Ok, so now we have a bunch of attributes that describe a car, but how do we use this when restaging cars? The things that will make use of all of this car attribute stuff are called “Roles”. A Role includes basic shipment information, but it also contains the entire life-cycle of a car from staging, on to the layout, and eventually back to staging. Some of the phases of that life-cycle have the car being moved empty for supply or return, so there really is no shipment for those parts, hence the new name “Role”. Roles now replace the earlier primitive shipment model that made too many assumptions and caused a lot of grief.
Every car in staging that is about to return on to the layout requires a role that governs all of the places that car will go. For every car being restaged, the program searches through all of the available roles to find those that are suitable for that car by considering all of its attributes. Roles contain a Car Specification that gets tested for a match to the car. A very simple example role might say that it wants a “Boxcar:40” and is silent on the other attributes, so they are considered as “don’t cares”, and only the Car Type and Nominal Length of the Car will be considered. In this case, every 40 foot box car waiting to be restaged would be a match.
This is all part of the process that we go through manually with paper Car Cards and Waybill systems during restaging, I just want to capture the essence of the process and automate it.
Roles usually specify a car type and a couple of the other attributes, but the process of matching cars to roles can get quite complex when we start to think about more subtle issues. What if a shipper can accept cars of different lengths, but not just any length, say 40 or 50 foot, but no longer. And how do we handle roles that apply only to specific individual cars and no others, even if they share the same attributes? A good example of this would be captive service between two industries. And of course there is the owner railroad, and reporting marks to consider. The combinations can grow to be quite complex in order to handle all of these special cases, but we still want the system to be easy to define for the much more common simple cases without becoming so complex that it is hard to understand.
This sounds like it is getting very complicated to set up the data, but please remember that all of these fields can be left blank or filled with just an asterisk (*) and they will not be considered during selection. Only a few of the fields will be routinely used, such as Car Type and Nominal Length.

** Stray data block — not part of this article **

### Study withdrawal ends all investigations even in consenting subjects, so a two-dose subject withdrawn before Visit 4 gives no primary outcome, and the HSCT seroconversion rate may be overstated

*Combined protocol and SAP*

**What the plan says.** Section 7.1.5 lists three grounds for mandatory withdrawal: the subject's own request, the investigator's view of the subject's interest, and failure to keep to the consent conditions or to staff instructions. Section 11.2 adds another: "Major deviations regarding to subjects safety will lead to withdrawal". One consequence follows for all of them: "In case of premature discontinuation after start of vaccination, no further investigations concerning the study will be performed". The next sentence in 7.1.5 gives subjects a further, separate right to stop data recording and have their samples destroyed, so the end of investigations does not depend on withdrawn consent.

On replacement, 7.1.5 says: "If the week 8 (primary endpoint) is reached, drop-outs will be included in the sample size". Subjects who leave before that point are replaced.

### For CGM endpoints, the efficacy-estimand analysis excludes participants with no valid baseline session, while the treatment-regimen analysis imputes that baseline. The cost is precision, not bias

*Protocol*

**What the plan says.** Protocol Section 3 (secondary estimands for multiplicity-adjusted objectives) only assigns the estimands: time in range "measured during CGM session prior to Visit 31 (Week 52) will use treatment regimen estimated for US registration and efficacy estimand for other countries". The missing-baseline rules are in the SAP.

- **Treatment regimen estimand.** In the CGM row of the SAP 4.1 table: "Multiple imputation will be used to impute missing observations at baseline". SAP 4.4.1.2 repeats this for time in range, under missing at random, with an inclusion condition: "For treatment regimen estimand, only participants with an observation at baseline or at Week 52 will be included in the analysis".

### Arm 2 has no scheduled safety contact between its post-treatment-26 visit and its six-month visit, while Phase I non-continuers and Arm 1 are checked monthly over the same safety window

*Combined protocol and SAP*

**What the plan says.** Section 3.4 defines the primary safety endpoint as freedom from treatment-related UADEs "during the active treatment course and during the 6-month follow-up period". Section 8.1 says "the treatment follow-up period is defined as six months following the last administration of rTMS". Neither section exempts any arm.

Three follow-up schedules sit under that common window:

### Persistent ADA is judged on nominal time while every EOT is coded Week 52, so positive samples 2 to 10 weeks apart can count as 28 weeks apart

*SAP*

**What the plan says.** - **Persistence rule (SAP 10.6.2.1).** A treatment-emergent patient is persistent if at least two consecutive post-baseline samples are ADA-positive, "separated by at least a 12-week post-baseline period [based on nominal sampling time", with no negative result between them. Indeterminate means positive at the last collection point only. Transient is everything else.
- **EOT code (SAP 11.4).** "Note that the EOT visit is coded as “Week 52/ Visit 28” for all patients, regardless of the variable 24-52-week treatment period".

My solution is to use a series of “Specifications” that each contain a description of which car attributes are “acceptable” to the Role for that piece. The combination of all of these specs is referred to as the Car Specification. So, what is a specification? In simple terms it holds zero or more car attributes that can be matched to a specific car to see if they match or not. The whole notion of a “match” is non-trivial, as we must handle multiple acceptable values, an empty list that signifies that we don’t care about that particular car attribute, and cars that have empty attributes.
Some examples should help makes this clearer. Let’s consider a car’s nominal length. If an industry can accept only 40 foot cars due to loading dock spacing, that would be specified simply as “40”. If it can handle 40 or 50, but no other lengths, it would be specified as “40|50”, where the “|” (vertical bar) signifies “either”. A specification list can hold as many alternatives as needed. In this case, when the role is being considered for a particular car being restaged, it will be included as a possible candidate for any car with a length of 40 or 50 feet. Other actions will affect which role finally gets selected, but it first must be a candidate role that matches the car. The overall selection process does this matching for all non-empty specifications.
On the other hand, if we don’t care about the length of the car, for say a team track, then the specification becomes a simple asterisk, “*”, meaning “don’t care”, and the role will match any car length.
A more complete example would be for a Boxcar, 40 or 50 foot, Clean or High class, with 6 or 8 foot Doors, but we don’t care about a Subtype, or a Capacity. The car specification for this would be:
The complete specification will also include more don’t cares for the initials, number, and owner railroad, but these have not been added in yet.